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that I be put on the committee.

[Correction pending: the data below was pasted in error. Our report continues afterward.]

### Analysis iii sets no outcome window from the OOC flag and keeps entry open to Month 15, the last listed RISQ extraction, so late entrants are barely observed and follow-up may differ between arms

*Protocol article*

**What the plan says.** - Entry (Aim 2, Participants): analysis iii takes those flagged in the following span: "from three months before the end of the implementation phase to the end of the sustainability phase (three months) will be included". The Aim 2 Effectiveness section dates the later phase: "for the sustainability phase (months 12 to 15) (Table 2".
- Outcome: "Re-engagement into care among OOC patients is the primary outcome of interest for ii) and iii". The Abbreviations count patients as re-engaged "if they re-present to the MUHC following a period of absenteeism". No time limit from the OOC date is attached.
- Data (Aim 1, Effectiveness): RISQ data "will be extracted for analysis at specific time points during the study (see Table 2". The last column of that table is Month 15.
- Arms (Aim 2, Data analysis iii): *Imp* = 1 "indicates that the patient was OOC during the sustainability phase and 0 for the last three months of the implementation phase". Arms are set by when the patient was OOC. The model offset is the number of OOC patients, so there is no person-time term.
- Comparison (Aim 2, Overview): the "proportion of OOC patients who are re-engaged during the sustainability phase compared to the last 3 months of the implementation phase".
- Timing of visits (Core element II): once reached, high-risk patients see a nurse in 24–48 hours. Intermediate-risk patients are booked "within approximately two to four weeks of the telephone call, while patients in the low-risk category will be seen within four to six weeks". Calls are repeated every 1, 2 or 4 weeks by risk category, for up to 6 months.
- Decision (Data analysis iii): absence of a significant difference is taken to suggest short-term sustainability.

I told them both I would take the plans home and see what the bridge should cost. I soon saw'l was coming so far away from everybody else in the figures that I got a friend o figure. The result was that wewere only $2 aparl. The figures were $13,280. I look tbe plane aud specifications, and they are deficient. They do not speedy the heft and other particulars. They were insufficient. They could have been taken advantage oli by Mr Mc- Mullin. They were d«fielent m not stating the size or weight of the iron. 1 then called in another man, and his figures varied hut $200 from mn.o. I l„id the matter before ihi Council and asked them not to take the bridge con tract. The plans and specifications were snoh as would mislead the Council. Several times I stated that iho bridge could be hnilt for a certain sum. I can -bow it myself, and others, and the U y R eimcr " could be bullt $12 500. I asked Mr Eaten to make provision for sidewalk on the bridge. Can't say if that p.ovision was m tne original specification, which is the only one on record. ..... . . The minutes relating lo the report of the Bridge CommUtee were read by the clerk, and offered in evidtnee. No other bridge si ecihcatious were re ferred to in tbe minutes. Mr Teedi Tho records show that tl, o ' plauj ' Mid specifications were adopted. ■ . ' . Mr Stenrnß: Think I did not hear E tonsav anything except in Council In Council he said that the figures were for a twenty-font roadway bridge tbat I referred to/and not for the tu.rty-foot roadway at nil. This statement was made in open Council, in absolute cou trndiclion to my statement. He said 11 wns altogether a different snd heavier bridge we had now. I don't remember that be mentioned dollars and cents. He suid it was al'ogether a better bridge, and gave the C uncil to understand that I was making wrong statements, and it was calculated to deceive, the Council Mr Hyans was the one who told me that Eaton's sayings in Council had influenced him The Council voted almost imme diately afterward. There vero ten votes neainst my one. His statemeii contradicted mine, and the Council would naturally follow what the City Surveyor said. I have had handed to me nn estimate by Mr. Eaton. It was given to tbo Mayor. Mayor Workman! I went to Mr. Eaton" and asked bim to see whether there was any job about the bridge. Mr Steams rend tho statement signed by Mr. Eaton, anl particularized the items which were wrong. The correct amount is 94,682 pounds and he put 105 503 pounds as the weight. Ihe cost ho figured was 6|c. per pound, but it can be now bought for 3jc. and worked for 19c The amount of lumber Mr. Faton figured was 132 081 feet, but the correct amount is 130,053 feet. He eives tbo price at $45 per thousand, when $38 is what it Could bo bought for. He figures concrete at 40c. a foot, when 30" a foot is a good price. Tbe total is $15 816 81 from Eaton's figure', nnd the correct cost by other figuring iasll, --880 10. I state that the errors were nil la Ins favor. Mr. Breed: Yen slated that at the time ihe c.-mtrnc' was let the price of concrete was 30c? A. Yes. sir. Mayor Workman: How do you know the price of iron? Mr. Steams: I got the prices from two iron men in this ciiy. That price is un der the new rates. I will furnish iron at less than fiv* cents per pound myself. City Attorney: I havo several esti mates ~n the iron nnd lumher in my h ii d and will t laco them on file. Mr. Kcss' letter was taken ont for future reference. Cross-examined. Mr.Stearcs said. I nm not in the lumber tn.de. I don't sell lumhi r on commission. Mr. Eiton: I would like to have you state 'thit I rau my legs off to get the Bridge Company the job. I want you to swi ar tJ it. , , _ Mr. S'earns: I siw thepetition. It came in here. Ididsiyymi circulated a petition to got the Bridge Company the contract, at leaet that was my infer ence of the ma!t-r. Mr. Meyers for Mr. Eiton: on made estimate on plans piesenled. Did you not aik me if provisions were made for a sidewalk in the bridge? A. I might have . sk<d you if yen had made pro visions for sidewalks. Mayor Workman wanted to know what Mr. Steams knew about collusion. Mr. Scorns: That is a matter to be drawn from the testimony. The City Attorney wanted to know whether the examination would go ahead as to collusion or as lo Mr. McMullin. He was directed to take his own course and determined to finish the charges against Mr. Eaton. Mayor Workman being placed on the stand, said: My attention was drawn to some'matters which were said to be irregular. I went to the City Surveyor and asked bim for figures. I told him that reports wore around about jobbery, and wanted figures. Ho furnished the figures. Other evidence came in. A number of citizens came to me and said there was a pool in the matter, and that was the reason I did nnt act upon the contract. I would have signed the oontract if this had not been brought before me. Cross-examined by Mr. Eaton—Did not refuse to sign the contract because I thought you were interested. I know you made the bridge company comply with the specifications in n bridge 1 had built across tbf river on First street. By City Attorney—The statement made by Messrs. Kuox and Culver and other engineers had some influence? Mayor Workman stated that he asked the investigation because other figures had been handod him. The letter from Messrs. Geo. C. Knox and Jno. P. Cul ver slated that the bridge ought not to cost over $13,272. Another from Mr. J. A. Rues Btated tbat $14,000 should have been ampl« to build the bridge un der the plans and specifications. If these objections and statements had not been mane he would have signed the contract. Mr. Knox declined to testify before the committee. The letter from Mr. Knox was there fore exoluded from the records and was not received as evidence at this time. The City Attorney then announced that they would go into the charges against Mr. MoMullin, and Mr. Steams was placed on the stand. He stated that he know nothing more about the agree ment between Mr. McMullin and Mr. Ledbetter except what bad been told bim. Mr. McMulliu stated to the Coun cil that he had been here nnd raised the -übscrtption momy for the bridge, nnd that, he wanted tho contract right away. Witness had told him that he had not collected the money nor raised any subscription that he knew of. Mr. Ml - Mullen said if they di 1 not hurry up md collect the money he would throw up tho contract. He said that (here was only $600 or $700 profit, and wit ness knew the statement was false. Henr i from Mr. Francis Reynolds and Mr. Ledbetter that there had been col lu-ion Cross-examined —I formed my opinion that the profit was falsely represented because I knew what tha pn lits were. Did not ask Goo. W. Cott to give me the conlr.ioi for lumber, and to give nm |S pr thousand more than any one els«. 1 didn't ask him lo give mo the order for tbe lumber. Captain Knox was then sworn and testified that he examined tho plans ami specifications. Together with Mr. Cul THE BRIDGE SQUABBLE An Interesting Session of the Committee. G. W. CATTS' DEPOSITION. Several Sensational scenes during the Examination of Witnesses. Tbo Kitlii ta street bridge matter came up for investigation yesterday hi fore the special cotr miltee, consisting of Messrs Jones, B.eed, Collins and Mayor Woik man. In anticipation of en interesting session the lobby was filled with curi ously inclined person?, nnd inside of tbe rail was the entire City Council, together with the City Attorney, Ciiy Surveyor, and Mr. Wright, attorney for tbe Sun Francisco Bridge Company, together with J. C. McMullin, President of the same company. Tho first business was the rending of the minutes of the last meeting, which were approved, and Sec retnry Tied was r.ijuested to read tbe charges as published in the Herald yes terday morning, preferred by Mr. Geo. L. Bttarns aud sworn to before Clerk Mr Jones said that there had beet: counter charge flttd, he did not think they oottld come before the com mittee until the first matter had been P 'X erl Kaiou: ' I think that the charges ought to be r. ad us well as every thing pertaining to tbo bridge. My witnesses are pres. Nt and I wunt tbem exani ined. Every thing damaging to any body connected with the matter should be brought out. Mr. Steams: I would like to have the Civ Attorney here. Mr. June:-: We will wait a few mo ments. He.c entered the City Attorney. Mr. Joins: Mr. Cily Attorney, Mr. Eiton his presented charges, aud tin: qnesdon is about having tbem read. We would like your opinion. Ciiy Attorney- I don't think they ought to be read now. They can be tnkeu up later. They are on hie and we don't waut'to mis matters. Mayer Workman! I move we proceed with the investigation of the chargen by Mr. StearLS. Mr. Breed: I don't know why the charges sin uld not be read. City Attorney: I did not ssy liny should not bo read, only tbat tLe> should not bo tiken up. Mr. June': 1 will direct (he secretary to rood tbem, and then the mutter can be determined, whether they will be taken up or nor. The crmrges a» published in the Jlkk ALD were" then lend, us sworn tv before Mr. Tl kI. Mr. Jones: What is tho pleasure of the Coi nei!? Mr. Bre. d: Tbo City Attorney has Charge ol lb* case and should tak. oLargo ol the matter. City Attorney! Don't think that Ike other eharg- should be brought up. lam not the attorney for either. Mr. Steams: Mr. Williams will act lor me. Mr. William'!: I would like to have time !o unsHir these chut g«s,—very serious clung's have been (r. fertid W» should hove tiny for toe, aration to defend our elves, and might not to be forced in o iroil to me t the charges at once. We ask tin.c. The City Att rfteyi There is no de sire to harry tho matter. The proper place for these charges is in the City Council Mr Jones: It is the proper place for Ike charges to be brought before the Council, end it should net upon them he fore the committee tike them up. Ciiy Attorney! The charges don't slate ihat the matter contained therein WU3 in com.telion with the Ktlhrls street bridee. Mr. Williams: We ask that ft cet ti fieri copy i f tho charges be served upon ns. " Mr. Breed: I move that we proceed Willi Mr. S earns' charges. The City Attorney called attention to the fact that tbe Mayor was one of Ihe important witnesses, and there might be som- objection to his being on the commit'ee. No objection. Mr. Steams wanted ft chair to set by the City Attorney so that be could post him, as he was not familiar with the facts and figures. Mr Steams was then sworn, took the witness stnnd and testified: I am a member of the Council and a member of the Bridge Committee- lam familiar with the transactions of the Council in relation to the Khurts street bridge. The matter came up— Mr. Wrigbt, interrupting, said he thought that the matter should be taken np in the same order that the charges were made. The City Attorney said he thought it was better to proceed in this matter in the way he stated; to have Mr. Steams state the part taken by Mr. Eaton and Mr. McMullen. Mr. Jones: This is not a court; we will allow the fullest latitude. Mr. Steams: The matter was brought up by the Council. The report of speci fications presented to tbe Council, and minutes, will show it was adopted. The! estimate made of $12,500 for the bridge was accepted by the Council. That is the only specification on file iv the clerk's office. The contraot is to. till that specification. (Specifications sent for.) Mi Eiton stated at the Council that the bridge could be built for $12,500 in cluding approaches. The bridge was bid for ami bids were put in. I never had a conversation with Etton, Ledbet ter or Catts or McMullin. I might have talked with Mr. Myers an attache of Mr. Elton's office. The bids were brought in, opened and referred to tbe bridge committee, which reported iv favor of Mr. McMullin's bid. Mr. Eaton said that he thought it would b« a good bridge, an 1 his figure was $15,850. There were no obj°olions to the sulli ciency of the spec ticatious. After the acceptance of the bridge by the com mittee, the matter arose that tbo bridge should not be accepted until the money was raised. A committee was appointed to collect the funds. At my suggestion the City Attorney was authorized to draw the contract so tbat we would be that much time ahead. The contract had never been in my hands to examine or look over up to that time. I have seen Ibe contract] tince. It. was drawn up in the usual form. After that I was put on tho bridge committee, upon the resignation of Mr. Lambie. I asked if they bad looked after the plans particu larly. Mr. Wright: This can't bo relative to my client. There is nothing relative to committee in the charges, I think we will arrive at it sooner if the witness is confined to the charges in hia answers. Mr. Jones: We propose to allow the greatest time. City Attorney: lam not leading the witness, only letting bim tell what ho knows about the matter. Mr. Steams: I naked Iho o'lier mem ber if ho had the plans. He said he had not. Said he suggested LOS ANGELES DAILY HEBALD. APRIL 10, 1887. Q. By Mr. Eaton. Did these changes add to the coat ? A. Yea, sir; they added considera bly. Mr. F. Eaton was sworn and testified: Q. By Mr. Wright. Did you submit the amended specifications to tbe Bridge Committee ? A. Yes, sir. Mr. Willard was satis fied with them, and so was Mr. Lambie. Q. Was not the reduction made by the taking off of two piles a.ore than covered by the other changes made ? A. Yes, sir. We concluded that the cost of the changes made would bo at least $150 greater than the reduction made by tbo taking eff of two piles. Q. By the City Attorney. Diel ycu know that the original was on file ? A. Yes, sir. Q. Did you ever apply to have the uriginal changed ? A. No, sir. Q. W r ere the contracts supposed to be let by the plans in your office or the original on hie? A. They were supposed to be let ou the one on file in tbo office. Q. You never made any application 11 have the original changed? A. No, sir. Q. The contract was let on the one in your office ? A. Yes, sir. The one in my office was an amendment ou which the con trait was awarded. Mr. Jones; I think that the Bridge Company and theCity,Surveyor are in the habit of altering specifications frtquent | ly, before the contracts are awarded. Is that not a fact, Mr. Eaton. ver, he made an estimate on the oost. They thought tbat the specifications were lame snd defective. A long < ffort on the part of Mr. Mey ers to establish the level of the ocean did not fix any level other than that al ready in nse, aud on cross-examination Mr. Knox .aid that he considered the plans and specificaiionß very defeotive in several particulars, but he had cot fig ured as closely as he would had he been figuring for the contract. Rocess until 7:30 o'clock. EVENING «ESSION. The committee convened shortly after 7:30 o'clock, wilh the some parties pres ent who graced Ihe occasion during the afternoon. Tbe only difference was that the lobby was not quite so full, but this part of the house tilled up gradual ly toward tho latter part of the sisaion. Previous to the convening of the com mittee an informal examination of the plans and specifications was made by the attorneys, who found that the supposed copy diffired materially from the origi nal document in several important par ticulars. Wtether the interlineations were made by tbe Bridge Committee af ter the bids were advertised for was con cluded to bo a matter to be afterward determined. Tho first witness placed on Ihe stand was Mr. Ledbetter, who testified that he had a general folk with Mr. McMullin about tbo Kuhrts street bridge. Ho •aid: "My business is partly bridge building. It was generally understood tbat in matters of this kind I was to stay out, and in small matters they were to stay out. When this matter was let out I saw Mr. Carusi and said I wanted to see about my getting the Pasadena bridge. He brought Mr. Catts up and introduced him to mo as belongii g to tbe San Francisco Bridge Company. The mntter went along after I was promised the bridge, and I couldn't get to see Mr. Catts. Mr. Catts sent tor me and said be wanted to make some arrangements with me. His bid was in and he said he would give me 8200, tut I said I could havo made $500 if I had got the bridge. A few days after he came to me and said he would have to knock off 150. I told him he conld knock it all rff. It wns Understood that I was to keep out of these bridges and get other contracts. Had no figures prepared to bid on tho Kubrts street bridge. I had no other knowledge of pooling than I have stated. Had no conversation with Mr. McMullin other (ban in a jovial way. Mayor Workman: Did you not advise me not to sign the contract? A. Yes, sir. Q, pij you not tell me there was a job in il? A. Yes, sir; that was my opinion about it. City Attorney: Could that bridge be built for less money? A. Yes, sir. Q, What was your opinion that the bridge could bo built for? A. From my figures I judged it could be built for $12,500. Mr. Wright, Would you think that there was a job in it when the En gineer's figures differed so much from yours? A. I Rhtmld think so. Mr. McMullin. Who wns the man that figured the iron for you? A. Mr. C. F. Swaggert. Q. Did he ever see the plant? A. Ye«, sir. Q—to Clerk Teed. Did he see the plans? A. Ye-\ sir, he saw the plans. Q, to Mr. L. Did you abstain form bidding for any consideration the San Francisco Bridge Company offerod you? A. No* positively. Q, Did you have any plans prepared? A. No. I was not going to bid. Mayor Wotkman. What did you tell me was the reason you did not bid? A. I went to Mr. Mevers, and he wns going to charge me $125, and I was not ablo to pay that much for plans. Q You told me the city had the worst of il? A. Yes, sir. Mr. Teed was recalled and said thnt there was a regulation of the Council ihut all specifications must be read in tho Council and adopted. These amend ments wire never read. Mr. Katon: That was not my fault. Mr. U. Embody, being sworn, said that he was the cashier of tbe new bank at East Los Angeles. "I to-k subscrip tions for the Kuhrts street bridge. Mr. McMullin never colleoted any money or took subscriptions for the Kuhrts street bridge. I met him often and he urged me tv not delay in getting the subscrip tions. He said if tbe contract was nut awarded on tbat day ho couldn't wait bnt would have to go to San Francisco. He did not say anything about the pre fit I talked to Mr. Catts uoout the bridge. He told me about what tbo bridge woul cost. He said the lowest bid would be about so much, but did not mention the company. He said it would be about $16,000. The bid of the company to wbicb he belorged was $19,000." Mayor Workman: That shows he kuew what the other companies were going to bid? A. He did not say so in so many words. Mr. McMullin was then sworn. He said there was something more impor tant than the contract. Ho did not care to get the contract. It had beeu asserted that the San Francisco Bridge Company came to Los Angeles and tut up a job; iv other words, that they put up a job to rob the city. "Tho only way to clear ourselves is to show that tbero is no smut on our name, but ws obtniued the job by fair competition.'' He then read au extract or card sent to the papers by Mr. Steams and pub lished over biß name. Mr. McMullin said it was an easy mutter to bring these charges. Some members had nn idea that there were two different sets of specifications. How could that he, when oue is the report of the Bridge Committee. They have tried to represent that there were two specifi cations and that tho engineer was iv ca hoots with us. Let us bu fair. The matter ia plain. In regard to the other estimates, they were simply hastily pre pared figures and were based ou such bridges as the AltlO street bridge. Mr. Catts had beeu offered a situation by tbe San Francisco Bridge Co., but he saiel lie had some unfinished business which ho bad to attend to and after that he woul i accept. He put in a bid for the King Bridge Company, but when he fount! it was too high he turned around and worked for the San Francisco Bridge Co. The only thing he would offer would be his own testimony, wbich wonid be the same as that of iieo, W. Catts, whose deposition he asked might be read. So ordered. The deposition was then partially read. Mr. Williams objected to the reading, because it related to the charges against Mr. Steams. Mr. Breed thought tbat if it related to the Kuhrts street bridge it should be read. Ml. McMullin said thathewould have brought Mr. Catts here, and in oilier proceedings to be heard hereafter, he would havo him as wellas several others. Tbe City Attorney having read the document said it did not relate to the preseut investigation, as it wus a charge of bribery agaiust Mr. Steams. Mr. McMullin then said that if the committee would cot have the deposi tion the Herald could have it. Witness testified that Mr. Steams of fered to sell him lumber for the Buena Vista Btreet bridge. He wanted $6 or $7 per 1000 more than anybody else. He said ho could help me, and said he conldn't sell lumber aud not make some thing. Q. By Mr. Steams: Did you ever speak to me in your life before the con tract was let, any more than to shake hands? A. Yes sir. You offered your servicos to me. ft. What did you tell me you could buy tho lumber for? A. I think $22.50 and you wanted $27 50. Mr. Steams. This is a mistake. You talked to Mr. Russ. Mr. McMullin. No Sir. In relation to the Kuhrls Street bridge Mr. McMullin said I was walking along the street and I saw Mr. Steams, I said to him "what's the matter with yon Mr. Steams. He said "Mack I'm not going to let you off with so much unless you divide" (sensation). I told him he could have the lumber but I said "you can't have it for more than it is worth." . Mr. Steams: Turning red m the face aud bringing his bauds together. "God forgive any man who could have the cheek to face me ia this." Mr. McMulliu. "Well I've got the cheek and the sand. Idt n't bluff worth a nickel. I tell the truth under any circumstances. I think God Almighty has stamped his image On both of us." Mr. Stearns—"l'm ashamed of my port of it if his image is stamped ou you." Mr. Breed —"Couldn't he have said that iv a joke?" A. I don't think he did. Mayor Workman—"lt wasn't said in fun?" A. Don't think it waa. Mr. Willi ims— "Did you report it to the Council?" A. No, sir. Q. You didn't speak to au officer? A. No, sir. Q. You hro an honest man, and you didn't speak toancfiiei? A. I'm a I ridge contiaotor; I'm not here to 1 nforce tbe law. Q. Then a bridge contractor don't want tbe law enforced? A. I don't kuow. Q. Where was that? A. On Spring street, near the Tcsm pie Block. Couldn't state lh« house ibis ceinversatieiu was iv front of. No body was was with n:e but Mr. Steams. Couldn't tell yon what day it was on. 1 thing it was two weeks ago to-morrow. Q. Why did not you tell the Couu I A. Yes, sir. Mr. G. W. Catts wr.s called, but it wns stated he was not in tho city. Mr. Ledbetter wns recalled, and said Mr. Carusi, the engineer of the bridge company, bad introduced Mr. Catts to him. Clerk Teed took the stand and testi fied that Mr Catt had put in a bid for the King's Bridge Company for $15,900.dated January 31, 1887. This amount was high er than the S. F. Bridge Co.'s bid. The original plans and fpecifications were filed on January 14, ISB7, and adopted. I don't think they were ever taken from the office except by the Bridge Commit tee. That is the original specification which was filed with me. On tho 7th cf February the Bridge Committee reported on the bids and recommended that the contract be let tothe S. F. Bridge Co., provided that certain amendments to the plans and specifications be included. There is what purports to be a true copy on file with me, lut it is not a true copy. It was taken away by Mr. Eaton's clerk. Q. By City Attorney : Did it come back in the same condition that it was taken out? A. I would not like to state. Q. Can you tell me, are there any A. Hold that, sir, (handing the orig inal copy). Half wny down it reads, nine redwood piles; this one reads sever. (Other interlineations were not found in the original but in the copy.) Q. Were those changes made by or der of any committee that yon know of ? A. I think thooe are all the changes. Mr. Wright. Were those documents compared at the time the bids were filed? A. Ido not know. Q. You do not know who made those changes? A. Ido not. Q. When did you first see those in terlineations? A. I can't Eay that I remember. Q. Did you see them before the Ist of April? A. No, I did not. I know nothing whatever about it. Mr. Eaton. While these thiDgs are fresh I would like to coll upou Mr. Meyers. . Mr. A. Meyers, sworn. The inter lineations were made by myself. They were made before the bids were adver tised for. They were made because tho data for tbe bottom of the cylinder were not fixed. The bridge companies received copies as changed by me and tbey bid upon them. Oue of the changes was made after the bids came in. I changed it by the authority of Mr. Eaton. I was directed to do it by Mr. Eiton. Q. Did you know at that time that tbe bids were made on the original plans on tile? A. Yes, sir. Q, Then why did yon change them? A. Because tbero were some things which we wanted to force the Bridge Company to do. Q. You altered them without the au thority of the Council? A. Yes, air; aud submitted them af terward. Q. To Mr. Teed. Were they ever offered to the Council nml aelopten? A. No, sir; tbey were n it. Q. Did tho recommendations of tbe Bnilgo Com puny include auy of the changes made t>y Mr. Meyers? A. No', sir; they did not. Q. To Mr. Meyers. Were tbo changes made before the bids were awarded? A. ¥es, sir. It was after they were received und before they were awarded? oilmen that he wanted yon to divide, and he waa mad because you wouldn't? A. Oh! you're too fresh. Mr. McMullin left the witness stand. Mr. Williams asked to have a ruling made on this question. Mr. MoMullm testified that he had told several parties that about the lumber, and he thought it was relevant that tbe question should be anered. Mr. Jones. We have no power to make bim answer tbe question. Mr. Williams, to Mr. McMullin. Why did you not tell the gentleman thut Mr. Steams was mad because you wouldn't divide? Mr. McMullin. I decline to answer any more questions. Mayor Workman. What is a fair rate of profit? A. About fifteen per cent, on $15,000 or $16,000. Mr. McMullin. I should like Mayor Workman to road a letter he showed to me. citk of pa ma. Spring and Summer, 1887, Novelties. JUST RECEIVED, THE MOST MAGNIFICENT LINE OF IMPORTED Dress Goods and Trimmings EVER SHOWN Iff THIS CITY. THE CREAM ffigfr DO NOT FAIL. The European EXAMINE Eastern Markets. New Stock of Goods. CITY OK PARIS, The Peerless Dry Goods Emporium of Southern California, IQB, IQ7 AND 109 NORTH SPRrNG STREET. Ol jrcfcd to .n not being relative to the iuvestigstioc. Mayor Workman read the letter from tbe California Bridge Company denying oollusion, end denying that they ban en tered into a nool. Mr. McMullin continuing, said that be had not conspired with M. H Led better. Ho never had told the Council that (here was only $600 or $700 profit in it. He had told individuals that there was only about $700 or $900, but not the Council. Mr. McMulliu said tbat there was only one way to vindicate the bridge company, and that was to carry out tho contract. In answer to City Attorney. Did not have any conversation until after the award was made. Dou't know that I had any conversation with Mr. Eaton before the contract was awarded. That conversation I mentioned was the only one I had with Mr. Steams in reference to the matter. I think that GRAND AUCTION SALE ! EASTON & ELDBIDGE, AUCTIONEERS, OF SAN FRANCISCO. TEMPLETON. SAN LUIS OBISPO COUNTY, CAL., Thursday, Friday and Saturday, April 14th, 15tta and 18th, 1887, of the Paso Reblcs, Santa Ysabel, Eureka and Huer Hoero Ranchos, ALSO Tom n lots In the rapidly growing village of Templeton, And 5, 10 and '.0 acres, and large subdivision!, BY ORDER OF THE WEST COAST L AND COMPANY (A CORPORATION), WILL SELL, WITHOUT RESERVE, PROPERTY DESCRIBED AS FOLLOWS : PASO ROBLES RANCH Of 80,400 acres, less 6000 acres sold to settlers In the past four months. THE SANTA YSABEL. RANCH Of 10,100 acres. THE EUREKA RANCH Of 11,000 acres, and 12,1)00 acres of tho HUER HUERO RANCH All lying In a body on the S P. It. E. at Its terminus lv Sau Luis Obispo county. At Public Auction Thursday, Friday and Saturday, April 14, Ift, 10, at 12 o'clock, Noon, Each Day. These are all Agr'on'tural aid Fruit Lands, in quality equal to any fn the State, an average snueal r. n ,'ul exceeding thai of Santa Cisra county, aud n quire HOI t (IAiION. liile, Un; tv stales patent, and to be free and clear of all Incumbrances. TERMS OF SALE. Lots !n Templeton. cash, Tnitcd Stages gold coin. All other tracts one-third cash, balaico iv lour equal pi>ment.» nt two, tbiee, lour and five years; Interest 6 per cent Ber annum. 'Ihe nn r aagetax paid by the mortgagee makes the interett about i per cent. net to ihe purchaser. Au additional charge wi.l be mode of $.i for tbe deed In salo of town lots, and $16 In other eases for . xpen-es of ealc, including making and recording all papers. schedule price of ranch stiboiviMons average J.O an acre, aud for 5 o 12-acre lots, 160. Te per cent ol cash payment (but in no cute less than I'OO) required It fall of ham mer ,vs to ccuiplete talo. Parties failing for 30 days forfeit sum paid, tMf Parlies going from Los Angeles take Pacific Coast Steamship Company'! steamers from San Pedro to San Luis Obispo. THE ABOVE AUCTION SALE IS MADE UNDER THE AUSPICES OP THE PACIFIC COAST LAND BUREAU, (A CORPORATION), ttT" Principal place of business, oppos te Palace Hotel, 618 Market street, and IS and 17 Post street, San Francisco. Sub-agencies in each county seat of the State. President WEN 111* LL EASTON | Treasurer.. ..ANQLO-CALIFORNI AN BANK Vice-President and General Manager, Secretary F B. WILDE GEO. W. FRINK | Auctioneers EABTON A ELDKIDQ* ftV PARTIES WISHING TO INSPECT SAID LANDS, with a view to purchasing at the auction, or any of the company's lands at pi I vale sale will be shown the property free of charge by applying at the company's office in Templeton. $6—AN EXCURSION TRAIN—S6 Will leave Fourth and Townsend streets, San Francisco, April 13'h, at 8:80 A. «., stopping ■•t all way stations, where tickets cau be secured either at station or on train, and arriv ing at ie:epleton at 5:30 r. h. Round trip tickets, $6, good uutll Monday, April 18,1881. Usual fsre one wav 88. aToT-EXr.UKSIoN TICKETS issued h T Goodall A Perkins from Loa Angeles to Saa Luis obt.mi and return 811.5U only, including berth, meals, and good for 16 days. This is less than fare one way. Maps of All the ranch subdivisions, of Templeton, of the 6 to 12 acre suburban lots and a general map showing the location of the company's lands, with a new descriptive catalogue, will be tent free on application. C, H. PHILLIPS, Manager, Templeton, Cal. And for further particulars, catalogues, etc., address PACIFIC COAST LAND HIHEAC, Or EASTON A ELDRIDGE, Auctioneers, 61S Market street, opposite Palace Hotel, San Francisco. LOS ANUKLEB LAND BUREAU, 20 w. First St., Los Augeles. PACIFIC COAST LAND BUREAU, 280 Filth Street, Saa Diego, conversation occurred two weeks ago next Monday. Tbe last words I heard him sny was "I will bust it." I tolci him to go ahead aud bust it. Mr Steams testified that he met Mr. McMullin. I think we shook hands, and he said what in h l's the matter with you. "I said nothing. I never said he couldn't take tbe contract off if he wouldn't divide. The statement that I wouldn't sell lumber unless I coulel make something wa-i true, because he wanted to buy it nt $15 it thousand, but I did not owu an interest in the yard. I never intimated that I would use my it fluence if he would buy the lumber of mc, Mr. M yors stated that Mr, Steams came un to Mr. Elton's office »• d (old him (Meyers) to send Mr. McMullin to him as he would like to eel! him some lumber. Adjourned to Monday evening at 7:30 o'clock. The following was the deposition of Mr. Catts,offered in evidence but refused admission: In the matter of the contract for the Kuhrts street bridje, in the city of Los Anytles, Cal State of California, City and I County of San Francisco / George VV. Catts, being duly sworn, deposes and says : 1. That he is a resident of said city and county of San Francisc -, and for more than two years past beftire Ihe Ist of February, 1887, was the engineer and contracting agent of the King Bridge Company, of Cleveland, Ohio. 2. Tbat he knows G. L. Steams, of los Angeles, a member of the City Council of the ci'y'of Los Augeles, Cal. 3. That un the 7th of February, 1887, n meeting of said City Council wns lieiil, at which the matt.r of said Kuhrts Btreet bridge was considered. i. That on said 7th day of February, 1887, this eleponent was at Los .Angeles ks ihe agent of tho S in Fmncisco Bridge Coinpnny in tho matter of said bridge. 5 That immediately after a -id meet ing of the Council said G. L Steams came to this deponent on First street, in front of the city hall, Los Angeles, and thru and there proposed to deponent a such agent as aforesaid that he, G. L Steams, would setts: said San Francisco Bridge Company to secure the contract for constructing saiel bridge, and that, as the consideration for sncli assistance, the Sun Francisco Biidge Com pany should purchase all ihe lum ber rcquirtd in the construction of said bridge from him, said G. L. Steams aud should pay therefor to him $5 per 1000 feet more than said lumber could be procured fiom other lumber dealers in Loa Angeles. 6. That deponent repliol to said G. L. Steams tbat tbe San Francisco Bridge Company could not afford to pay any such additional price for lv nber anil declined tn make any such arrange ment as that above mentioned. Signed. Geo. W. Catts. Subscribed snd sworn to before mc this 7th day of 1887. Signed, James L. King, Notary Public. To-Morrow! To-Morrow! The books for the eighty-four half-acre lots iv South Los Angeles now open at the salesroom of the Southern California Land Company, Baker flock. Lots (with im provements aud buildings) at anti-boom prices—sl6o! Payments, $10 per month, without interest. First payment, Maps now ready. _ Officers Fred Smith and Boeejue yes terday discovered a dice game in the celestial quarters behind tbe Chinese Theatre. There were twenty six heath ens who were required lo put up $10 each. 100 ACRES —I.N THE— Washington Colony! Five miles from tbe City of Fresno WITH GOOD HOUSE, GOOD BARN. Chicken House, Yard and Corral fenced, wilh fine Orchard and Vineyard, with all the Tools and Stock ucoees.try to ruu the place. A GRAND BARGAIN CAN BE HAD It APPLIED FOR 800 N. 85 ACRES FOUR MII.ES FROM FRESNO. WITH A GOOD HOCSE AND GOOD Barn, 30 aores, in bearing orchard, M cres la hearing raisin grape vines, li acres In nlfalla, H *° re blaeknerr es, nice yard. Water for irrigation rutiulus threusn the place continually. This is a tluo place, and will pay MOOO per annum. Price Only 515.000 , THOMAS E. HUGHES & SON, FRESNO, CAL. alO-lm Arcadia. ioo Lots in Blocks 62, 62 1-2, 69, 69 1-2* and 69 3-4 on Santa Anita. First and Second avenues and on Genoa, Alice, Anderson and Main streets, will be offered for sale on WEDNESDAY, April 13tii, at 10 O'clock, AT 106 NORTH SPRING STREET, L. A. MAPS WILL BE READY ON TUESDAY, THE 12TH. PRICES WILL BE MARKED ON EACH LOT. TERM 8: ONE-HALF CASH, BALANCE ONE AND TWO YEARS AT 8 PER CENT, ALSO 10 LOTS ON ORANGE AND FIRST AVENUES; ANITA AND LORENA STREETS, AS ABOVE. H. J. STEVENSON, alO-td 106 PI. SPKINU STREET, E. v. 7